Pharmacology Biochemistry and Behavior 07/2015; 136. DOI:10.1016/j.pbb.2015.07.010 · 2.78 Impact Factor
    • "The present study focused on the pontine brain stem because adenosinergic transmission in the pontine reticular formation contributes to the regulation of sleep (Baghdoyan and Lydic, 2012; Gettys et al., 2013) and nociception (Kshatri et al., 1998; Tanase et al., 2002; Wang et al., 2009; Watson et al., 2010). Chronic sleep restriction facilitates the development of obesity (Spiegel et al., 1999; Morselli et al., 2010), increases leptin as a modulator of pro-inflammatory cytokines (reviewed in (Hayes et al., 2011), and— even in healthy volunteers—increases pain (Roehrs et al., 2006; Haack et al., 2007). "
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    ABSTRACT: Human obesity is associated with increased leptin levels and pain, but the specific brain regions and neurochemical mechanisms underlying this association remain poorly understood. This study used adult male C57BL/6J (B6, n = 14) mice and leptin-deficient, obese B6.Cg-Lep(ob)/J (obese, n = 10) mice to evaluate the hypothesis that nociception is altered by systemic leptin levels and by adenosine A1 receptors in the pontine reticular formation. Nociception was quantified as paw withdrawal latency (PWL) in s after onset of a thermal stimulus. PWL wasconverted topercent maximum possible effect (%MPE). After obtaining baseline PWL measures, the pontine reticular formation was microinjected with saline (control), three concentrations of the adenosine A1 receptor agonist N(6)-p-sulfophenyladenosine (SPA), or super-active mouse leptin receptor antagonist (SMLA) followed by SPA 15 min later, and PWL was again quantified. In obese, leptin-deficient mice, nociception was quantified before and during leptin replacement via subcutaneous osmotic pumps. SPA was administered into the pontine reticular formation of leptin-replaced mice and PWL testing was repeated. During baseline (before vehicle or SPA administration), PWL was significantly (p = 0.0013) lower in leptin-replaced obese mice than in B6 mice. Microinjecting SPA into the pontine reticular formation of B6 mice caused a significant (p = 0.0003) concentration-dependent increase in%MPE. SPA also significantly (p < 0.05) increased%MPE in B6 mice and in leptin-replaced obese mice, but not in leptin-deficient obese mice. Microinjection of the mouse super-active leptin antagonist (SMLA) into the pontine reticular formation before SPA did not alter PWL. The results show for the first time that pontine reticular formation administration of the adenosine A1 receptor agonist SPA produced antinociception only in the presence of systemic leptin. The concentration-response data support the interpretation that adenosine A1 receptors localized to the pontine reticular formation significantly alter nociception.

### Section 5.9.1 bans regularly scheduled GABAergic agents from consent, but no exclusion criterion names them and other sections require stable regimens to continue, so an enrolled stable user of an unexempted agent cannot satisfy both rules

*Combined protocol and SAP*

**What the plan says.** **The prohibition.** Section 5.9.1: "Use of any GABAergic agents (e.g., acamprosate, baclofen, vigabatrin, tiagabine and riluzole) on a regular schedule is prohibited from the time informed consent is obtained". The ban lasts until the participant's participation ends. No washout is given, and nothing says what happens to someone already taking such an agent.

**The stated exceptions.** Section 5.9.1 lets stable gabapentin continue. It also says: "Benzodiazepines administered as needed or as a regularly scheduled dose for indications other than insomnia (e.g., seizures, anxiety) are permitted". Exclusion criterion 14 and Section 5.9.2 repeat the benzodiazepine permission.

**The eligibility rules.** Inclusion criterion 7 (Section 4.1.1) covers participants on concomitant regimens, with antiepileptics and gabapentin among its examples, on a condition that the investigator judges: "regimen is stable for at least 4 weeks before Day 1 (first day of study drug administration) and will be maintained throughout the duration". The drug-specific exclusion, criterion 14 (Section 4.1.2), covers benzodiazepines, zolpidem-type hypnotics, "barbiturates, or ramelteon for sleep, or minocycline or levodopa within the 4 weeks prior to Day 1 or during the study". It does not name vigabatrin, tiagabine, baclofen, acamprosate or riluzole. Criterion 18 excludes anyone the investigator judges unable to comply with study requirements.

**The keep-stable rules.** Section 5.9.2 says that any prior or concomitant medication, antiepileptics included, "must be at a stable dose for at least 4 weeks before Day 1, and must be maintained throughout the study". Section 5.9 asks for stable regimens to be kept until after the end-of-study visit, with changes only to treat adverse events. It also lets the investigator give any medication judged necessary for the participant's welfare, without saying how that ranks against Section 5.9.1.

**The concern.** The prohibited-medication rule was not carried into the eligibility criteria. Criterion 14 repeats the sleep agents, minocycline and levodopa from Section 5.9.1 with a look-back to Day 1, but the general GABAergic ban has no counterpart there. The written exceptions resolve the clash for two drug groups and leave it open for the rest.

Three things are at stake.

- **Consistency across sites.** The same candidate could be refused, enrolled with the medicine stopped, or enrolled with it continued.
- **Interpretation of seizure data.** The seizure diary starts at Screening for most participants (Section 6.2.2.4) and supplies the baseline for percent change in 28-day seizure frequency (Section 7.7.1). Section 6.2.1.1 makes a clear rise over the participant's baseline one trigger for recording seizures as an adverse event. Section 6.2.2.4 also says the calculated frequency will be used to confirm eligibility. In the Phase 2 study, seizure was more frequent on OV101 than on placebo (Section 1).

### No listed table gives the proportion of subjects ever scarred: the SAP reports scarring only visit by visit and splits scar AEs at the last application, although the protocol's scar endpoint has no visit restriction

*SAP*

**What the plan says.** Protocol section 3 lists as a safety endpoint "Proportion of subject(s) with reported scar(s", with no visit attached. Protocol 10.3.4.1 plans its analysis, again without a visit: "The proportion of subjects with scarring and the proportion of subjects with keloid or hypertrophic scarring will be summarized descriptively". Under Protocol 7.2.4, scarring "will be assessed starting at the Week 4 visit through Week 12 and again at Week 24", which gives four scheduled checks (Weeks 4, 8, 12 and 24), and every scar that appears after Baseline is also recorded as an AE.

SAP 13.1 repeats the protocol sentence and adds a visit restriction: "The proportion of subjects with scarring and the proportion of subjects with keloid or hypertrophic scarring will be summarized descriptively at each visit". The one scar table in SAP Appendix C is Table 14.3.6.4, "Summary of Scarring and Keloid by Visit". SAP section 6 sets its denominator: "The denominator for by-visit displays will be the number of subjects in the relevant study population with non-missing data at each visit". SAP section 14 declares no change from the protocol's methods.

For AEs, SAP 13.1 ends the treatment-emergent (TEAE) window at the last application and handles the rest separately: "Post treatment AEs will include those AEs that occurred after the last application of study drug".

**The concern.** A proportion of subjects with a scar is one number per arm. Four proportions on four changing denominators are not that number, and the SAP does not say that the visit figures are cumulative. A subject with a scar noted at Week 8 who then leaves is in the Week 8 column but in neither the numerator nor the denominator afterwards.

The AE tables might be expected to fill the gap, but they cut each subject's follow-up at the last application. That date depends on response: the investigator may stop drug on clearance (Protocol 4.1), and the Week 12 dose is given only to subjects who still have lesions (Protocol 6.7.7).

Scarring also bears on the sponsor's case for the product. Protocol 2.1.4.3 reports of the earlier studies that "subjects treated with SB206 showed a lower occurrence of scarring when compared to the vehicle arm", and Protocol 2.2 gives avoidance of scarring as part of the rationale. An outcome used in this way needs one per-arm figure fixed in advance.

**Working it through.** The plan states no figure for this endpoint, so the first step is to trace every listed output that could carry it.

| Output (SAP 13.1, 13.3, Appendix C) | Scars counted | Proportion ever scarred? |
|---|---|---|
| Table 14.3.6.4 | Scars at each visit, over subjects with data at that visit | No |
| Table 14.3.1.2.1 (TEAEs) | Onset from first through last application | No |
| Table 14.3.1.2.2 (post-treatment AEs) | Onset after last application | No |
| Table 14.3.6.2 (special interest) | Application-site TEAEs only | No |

Neuroscience 06/2014; 275. DOI:10.1016/j.neuroscience.2014.06.025 · 3.36 Impact Factor
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    • "In all of those models, the orexin-induced analgesic effects were suppressed by the OX1 receptor antagonist SB-334867 but not by naloxone, an opioid receptor inverse agonist, suggesting that regulation of nociception by orexin is independent of the opiate system (Figure 2). In addition to the direct projection of orexin neurons to the spinal cord (van den Pol, 1999), orexin signalling in the posterior hypothalamic area (Bartsch et al., 2004), the pontine reticular nucleus, oral part (Watson et al., 2010), and periaqueductal gray matter have been shown to be important for its antinociceptive effects. Moreover, orexin plays a significant role in the regulation of stress-induced analgesia (SIA), coordinating with the nociceptin/orphanin FQ systems (Xie et al., 2008; Gerashchenko et al., 2011). "
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    ABSTRACT: The hypocretins (Hcrts), also known as orexins, are two peptides derived from a single precursor produced in the posterior lateral hypothalamus. Over the past decade, the hypocretin system has been associated to numerous physiological functions, including sleep/arousal, energy homeostasis, endocrine, visceral functions and pathological states, such as narcolepsy and drug abuse. Here we will review the discovery of Hcrt/orexins and their receptors and propose a hypothesis as to how the Hcrt system orchestrates these myriad physiological functions.
    British Journal of Pharmacology 09/2013; 171(2). DOI:10.1111/bph.12415 · 4.84 Impact Factor